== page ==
I’ve been having a mini-binge on audible originals: they’re short, they’re free and they’re all different. When I was a child, we used to be able to buy bags of misshaped chocolates from the local Cadbury’s factory. The bags were sealed and priced by weight. You knew how much you were getting but not what it was going to taste like. Audible Originals are a bit like that, and, just like the misshaped chocolates in the bag, I find it hard to stop at one and save the rest for later.
So, here are my thoughts on the three Audible Originals that I finished in the last twenty-four hours.
‘The Cuckoo’s Cry’ (2020) by Caroline Overington.
Length 4 hours 43 mintues. Narrated by Aimee Horne
Although this novel has strong, clearly-drawn, relatable characters, perfectly-pitched dialogue and some moments of real tension, I found myself increasingly disengaged from it as I reached the final third of the book.
It felt to me that this was a story that twisted in my hands, starting as one thing and ending as something else.
I loved the night-before-Lockdown opening. It was surprising but credible and more than a little menacing. The life of the about-to-turn-seventy widower-of-many-years who copes with loneliness by sticking to a routine that includes daily early-morning swims on Bondi Beach and fishmongers or beans on toast in front of the telly in the evening was described with a nice combination of accuracy and empathy.
For the first couple of hours, this felt like a thriller. There was mistrust, which may or may not have been paranoid and sharing and support that may or may not have been cynical manipulation. The stakes kept getting higher until, eventually, things got physical. I’d expected the story to climax there, releasing the tension and using a short epilogue to tie things up.
That wasn’t what happened. As the thriller plot rolled forward, more and more time was spent on the character and history of the various family members. It was good stuff but it was more detailed than a thriller required and I felt it kept dissipating the tension the thriller plot had created. By the end of the book, the family drama part of the story had become dominant and the final chapters were spent not in tying up loose ends in the thriller plot but in fleshing out the history behind the domestic drama and driving rather determinedly towards a more or less happy ending.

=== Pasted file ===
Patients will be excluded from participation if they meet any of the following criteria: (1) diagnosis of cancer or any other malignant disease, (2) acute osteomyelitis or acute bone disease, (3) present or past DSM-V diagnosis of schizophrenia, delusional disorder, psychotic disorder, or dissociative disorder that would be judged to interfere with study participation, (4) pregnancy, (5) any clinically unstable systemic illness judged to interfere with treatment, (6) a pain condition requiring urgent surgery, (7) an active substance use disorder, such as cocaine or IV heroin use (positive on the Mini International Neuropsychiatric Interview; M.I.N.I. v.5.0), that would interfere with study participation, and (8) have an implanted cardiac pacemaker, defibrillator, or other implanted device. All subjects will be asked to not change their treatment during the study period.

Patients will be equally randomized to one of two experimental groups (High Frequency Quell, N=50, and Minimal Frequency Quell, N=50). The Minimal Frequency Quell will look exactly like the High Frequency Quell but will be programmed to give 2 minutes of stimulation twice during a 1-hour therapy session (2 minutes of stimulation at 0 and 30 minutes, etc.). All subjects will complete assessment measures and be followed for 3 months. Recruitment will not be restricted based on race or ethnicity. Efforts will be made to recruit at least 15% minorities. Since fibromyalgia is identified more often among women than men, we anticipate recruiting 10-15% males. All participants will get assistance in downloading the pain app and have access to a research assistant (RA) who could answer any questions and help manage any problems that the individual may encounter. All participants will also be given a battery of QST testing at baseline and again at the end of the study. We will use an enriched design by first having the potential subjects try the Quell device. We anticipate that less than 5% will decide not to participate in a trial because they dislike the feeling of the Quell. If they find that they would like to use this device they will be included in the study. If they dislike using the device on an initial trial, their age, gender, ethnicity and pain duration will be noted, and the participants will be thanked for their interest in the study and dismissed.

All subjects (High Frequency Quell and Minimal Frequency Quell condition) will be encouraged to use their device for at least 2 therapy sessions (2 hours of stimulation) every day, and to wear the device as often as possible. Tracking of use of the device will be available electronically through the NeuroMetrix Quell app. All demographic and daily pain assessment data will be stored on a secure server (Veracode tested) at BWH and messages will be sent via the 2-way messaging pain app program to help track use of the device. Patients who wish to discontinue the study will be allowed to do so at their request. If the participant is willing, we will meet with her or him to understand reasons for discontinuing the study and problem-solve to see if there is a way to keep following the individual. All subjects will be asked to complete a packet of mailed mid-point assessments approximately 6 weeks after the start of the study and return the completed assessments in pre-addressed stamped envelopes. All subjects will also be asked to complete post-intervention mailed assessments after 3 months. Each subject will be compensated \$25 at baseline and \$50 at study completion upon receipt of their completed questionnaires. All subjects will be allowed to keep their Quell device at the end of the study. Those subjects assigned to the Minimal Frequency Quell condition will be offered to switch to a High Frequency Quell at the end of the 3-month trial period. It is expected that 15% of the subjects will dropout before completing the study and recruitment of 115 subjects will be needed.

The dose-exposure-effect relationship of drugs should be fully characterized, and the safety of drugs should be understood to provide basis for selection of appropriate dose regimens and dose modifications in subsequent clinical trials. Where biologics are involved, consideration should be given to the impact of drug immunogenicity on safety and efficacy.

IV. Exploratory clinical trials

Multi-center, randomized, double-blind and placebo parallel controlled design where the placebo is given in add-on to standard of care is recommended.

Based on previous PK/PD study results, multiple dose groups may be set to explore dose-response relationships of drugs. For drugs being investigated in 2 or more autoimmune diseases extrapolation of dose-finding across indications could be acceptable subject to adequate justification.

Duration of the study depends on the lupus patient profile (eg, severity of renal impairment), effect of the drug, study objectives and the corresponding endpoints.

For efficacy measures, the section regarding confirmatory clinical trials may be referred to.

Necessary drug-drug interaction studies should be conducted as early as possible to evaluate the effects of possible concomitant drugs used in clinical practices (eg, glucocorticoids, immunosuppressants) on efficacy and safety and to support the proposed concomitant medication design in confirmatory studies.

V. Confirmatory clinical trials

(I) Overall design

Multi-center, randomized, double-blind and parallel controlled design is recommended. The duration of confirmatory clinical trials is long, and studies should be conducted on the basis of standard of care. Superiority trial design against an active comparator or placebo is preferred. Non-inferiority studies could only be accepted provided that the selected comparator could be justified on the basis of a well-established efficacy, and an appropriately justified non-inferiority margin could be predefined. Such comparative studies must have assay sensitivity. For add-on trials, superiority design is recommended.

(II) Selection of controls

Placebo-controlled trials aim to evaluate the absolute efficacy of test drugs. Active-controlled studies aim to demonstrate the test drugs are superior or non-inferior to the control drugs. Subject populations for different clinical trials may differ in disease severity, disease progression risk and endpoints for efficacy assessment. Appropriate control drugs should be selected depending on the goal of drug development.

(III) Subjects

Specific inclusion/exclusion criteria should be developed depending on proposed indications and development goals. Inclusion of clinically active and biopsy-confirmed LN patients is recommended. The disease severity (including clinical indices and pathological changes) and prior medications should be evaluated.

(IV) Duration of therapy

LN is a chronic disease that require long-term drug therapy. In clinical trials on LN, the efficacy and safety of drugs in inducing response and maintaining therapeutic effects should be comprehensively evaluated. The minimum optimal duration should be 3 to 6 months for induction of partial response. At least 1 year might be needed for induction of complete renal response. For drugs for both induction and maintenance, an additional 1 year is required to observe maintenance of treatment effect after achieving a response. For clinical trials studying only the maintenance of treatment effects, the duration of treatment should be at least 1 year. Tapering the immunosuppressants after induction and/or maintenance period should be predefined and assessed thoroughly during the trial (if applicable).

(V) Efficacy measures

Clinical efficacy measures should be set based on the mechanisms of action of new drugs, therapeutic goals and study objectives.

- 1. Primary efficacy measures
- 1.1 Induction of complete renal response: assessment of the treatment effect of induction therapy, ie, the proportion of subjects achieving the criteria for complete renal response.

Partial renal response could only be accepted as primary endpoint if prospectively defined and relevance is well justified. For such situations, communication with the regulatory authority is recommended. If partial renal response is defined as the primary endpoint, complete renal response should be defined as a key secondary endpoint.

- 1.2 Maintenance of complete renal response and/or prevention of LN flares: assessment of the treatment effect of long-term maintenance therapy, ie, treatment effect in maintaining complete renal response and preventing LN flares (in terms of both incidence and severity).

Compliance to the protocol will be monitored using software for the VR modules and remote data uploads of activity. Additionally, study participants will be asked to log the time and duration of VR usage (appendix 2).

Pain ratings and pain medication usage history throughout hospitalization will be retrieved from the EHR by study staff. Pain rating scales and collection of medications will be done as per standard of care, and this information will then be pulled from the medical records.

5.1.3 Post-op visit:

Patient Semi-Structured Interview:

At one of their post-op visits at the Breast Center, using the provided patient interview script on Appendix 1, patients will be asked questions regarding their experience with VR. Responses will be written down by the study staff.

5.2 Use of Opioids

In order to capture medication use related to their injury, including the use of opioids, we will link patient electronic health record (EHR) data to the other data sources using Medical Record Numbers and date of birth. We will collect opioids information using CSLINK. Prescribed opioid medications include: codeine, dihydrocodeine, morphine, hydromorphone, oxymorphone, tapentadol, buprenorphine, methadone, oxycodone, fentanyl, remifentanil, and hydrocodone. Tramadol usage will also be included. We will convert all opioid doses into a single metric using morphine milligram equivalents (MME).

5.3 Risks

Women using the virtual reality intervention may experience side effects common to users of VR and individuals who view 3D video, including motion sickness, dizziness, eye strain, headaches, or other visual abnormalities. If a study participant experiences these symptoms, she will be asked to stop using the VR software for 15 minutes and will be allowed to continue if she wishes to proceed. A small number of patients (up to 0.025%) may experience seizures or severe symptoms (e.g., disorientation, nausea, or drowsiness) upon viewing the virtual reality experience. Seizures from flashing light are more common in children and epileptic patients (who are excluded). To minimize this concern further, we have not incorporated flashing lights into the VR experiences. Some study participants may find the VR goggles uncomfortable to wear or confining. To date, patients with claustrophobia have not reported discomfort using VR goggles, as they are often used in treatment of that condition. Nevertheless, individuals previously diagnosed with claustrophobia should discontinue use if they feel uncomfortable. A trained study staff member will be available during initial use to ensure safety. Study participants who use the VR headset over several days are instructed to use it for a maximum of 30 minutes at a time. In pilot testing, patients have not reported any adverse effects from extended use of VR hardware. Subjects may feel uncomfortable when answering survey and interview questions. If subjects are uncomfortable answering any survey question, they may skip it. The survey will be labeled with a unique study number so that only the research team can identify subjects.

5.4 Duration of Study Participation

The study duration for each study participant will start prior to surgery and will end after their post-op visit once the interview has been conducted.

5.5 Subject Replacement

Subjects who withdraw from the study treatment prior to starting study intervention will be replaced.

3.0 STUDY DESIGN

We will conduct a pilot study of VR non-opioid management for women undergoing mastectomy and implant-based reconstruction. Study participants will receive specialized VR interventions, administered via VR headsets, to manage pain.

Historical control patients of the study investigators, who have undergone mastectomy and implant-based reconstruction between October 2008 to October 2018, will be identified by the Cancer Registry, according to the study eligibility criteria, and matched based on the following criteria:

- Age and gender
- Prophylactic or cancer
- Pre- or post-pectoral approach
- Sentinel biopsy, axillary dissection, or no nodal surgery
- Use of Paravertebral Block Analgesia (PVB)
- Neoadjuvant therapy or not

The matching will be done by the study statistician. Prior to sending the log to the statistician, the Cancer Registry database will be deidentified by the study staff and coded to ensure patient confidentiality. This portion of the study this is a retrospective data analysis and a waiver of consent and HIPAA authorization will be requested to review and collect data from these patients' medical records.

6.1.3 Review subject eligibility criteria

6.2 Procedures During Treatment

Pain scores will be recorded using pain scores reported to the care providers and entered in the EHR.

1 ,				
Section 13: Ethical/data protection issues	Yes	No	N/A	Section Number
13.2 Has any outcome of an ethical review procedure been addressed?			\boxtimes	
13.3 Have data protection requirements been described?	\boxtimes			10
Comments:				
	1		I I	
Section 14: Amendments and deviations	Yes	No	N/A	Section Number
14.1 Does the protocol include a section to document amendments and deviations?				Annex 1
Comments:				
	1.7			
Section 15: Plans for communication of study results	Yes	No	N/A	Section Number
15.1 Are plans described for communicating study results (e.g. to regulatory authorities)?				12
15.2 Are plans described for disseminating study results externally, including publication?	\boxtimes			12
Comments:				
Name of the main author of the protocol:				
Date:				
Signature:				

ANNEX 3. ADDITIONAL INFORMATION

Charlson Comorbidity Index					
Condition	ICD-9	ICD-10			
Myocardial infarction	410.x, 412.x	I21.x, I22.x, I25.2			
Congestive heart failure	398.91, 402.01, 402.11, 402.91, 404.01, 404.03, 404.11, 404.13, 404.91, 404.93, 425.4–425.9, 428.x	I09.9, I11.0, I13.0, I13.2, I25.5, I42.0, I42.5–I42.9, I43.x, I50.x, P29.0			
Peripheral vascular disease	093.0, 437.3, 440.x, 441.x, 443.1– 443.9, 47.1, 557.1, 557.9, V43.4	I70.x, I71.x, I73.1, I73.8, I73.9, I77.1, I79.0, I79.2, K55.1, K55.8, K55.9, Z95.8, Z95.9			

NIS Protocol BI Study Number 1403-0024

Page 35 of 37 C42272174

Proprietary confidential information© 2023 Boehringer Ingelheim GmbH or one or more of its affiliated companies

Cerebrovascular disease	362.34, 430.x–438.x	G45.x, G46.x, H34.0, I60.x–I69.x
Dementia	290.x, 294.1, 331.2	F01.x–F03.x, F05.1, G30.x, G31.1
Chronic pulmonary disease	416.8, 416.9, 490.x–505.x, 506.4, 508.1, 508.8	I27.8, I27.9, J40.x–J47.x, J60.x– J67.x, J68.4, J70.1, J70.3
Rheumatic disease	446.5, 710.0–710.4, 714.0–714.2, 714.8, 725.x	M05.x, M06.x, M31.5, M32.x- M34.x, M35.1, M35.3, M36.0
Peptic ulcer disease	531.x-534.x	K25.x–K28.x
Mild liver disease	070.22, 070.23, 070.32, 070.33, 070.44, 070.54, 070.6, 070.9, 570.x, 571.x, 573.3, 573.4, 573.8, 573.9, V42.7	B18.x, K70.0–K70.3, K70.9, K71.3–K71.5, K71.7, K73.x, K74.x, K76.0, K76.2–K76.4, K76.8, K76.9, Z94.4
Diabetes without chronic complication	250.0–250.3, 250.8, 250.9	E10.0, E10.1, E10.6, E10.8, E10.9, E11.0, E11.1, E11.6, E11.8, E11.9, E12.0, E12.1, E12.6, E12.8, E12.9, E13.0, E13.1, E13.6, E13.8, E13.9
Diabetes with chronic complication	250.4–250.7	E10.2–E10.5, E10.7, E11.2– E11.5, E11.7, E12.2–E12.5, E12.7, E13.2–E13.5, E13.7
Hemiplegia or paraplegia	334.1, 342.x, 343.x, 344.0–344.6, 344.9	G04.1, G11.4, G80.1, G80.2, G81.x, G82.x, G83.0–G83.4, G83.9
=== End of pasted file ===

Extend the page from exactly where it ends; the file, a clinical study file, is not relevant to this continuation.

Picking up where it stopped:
This didn’t work for me. I ended the book thinking that I’d met some interesting characters but missed out on the chance for a thriller-in-a-time-of-COVID that I would have enjoyed a lot more.
‘The Messengers’ (2020) by Lindsay Joelle
1 hour 20 minutes full cast play performed by
Kaliswa Brewster, Ana Reeder, Zoë Winters, and Alex Weisman
This was the kind of play that I might go and see at my local community theatre: basic set, four-person cast with only two people on set at a time, a Science Fiction setting that might as well have been Prospero’s island.
As I always do with this kind of play, I found myself being a little distant and hard to please at first. I raised an eyebrow at some of the humour and wondered if this was all going to be that kind of instantly forgettable facile Fringe wit or if something more interesting was happening. Then, bit by bit, the characters drew me in.
Yes, I was curious about how the two sets of couples were linked and whether they would meet and the social and political context that they were operating in, but what made me sit forward in my chair and engage was the impact the people in each pair had on each other. They started as strangers with agendas that normally have set them against one another. They had very little in common either in life experience or in personality. And yet an intimacy of sorts developed. Not one based on mutual attraction or unresolved sexual tension but one that was linked to the constraints each of them lived under.
By the end of the play, I understood the title and the message that was encoded in the dialogue and I admired the craft in it and the elegance of the structure. Perhaps it was all a little too tidy but if it had been less tidy, how would I have read the message? And anyway, I liked the people and had started to believe in them.
If this had been a play at my local theatre, I’d have been applauding happily at the end.
‘The Werewolf’s 15 Minutes’ (2021) by Jonathan Maberry
1 hour 42 minutes long, narrated by Ray Porter and Dina Pearlman
This was a lot of fun. It took a little while for me to get to grips with it, mainly because I had no sympathy for Gary and his two stoner friends, but I was pulled in by the humour around social media and by the plausibility of this hard-to-credit story. I love the idea that a guy makes a video of himself turning into a werewolf and all anyone wants to know is what app he used to fake the transition.
I liked that, halfway through the story, after satirising the way social media creates celebrities and destroys them, the focus moved to Gary and what his life had been like and the story deepened and darkened.
What I liked most was the ending. I didn’t see it coming but when we got there, it was perfect.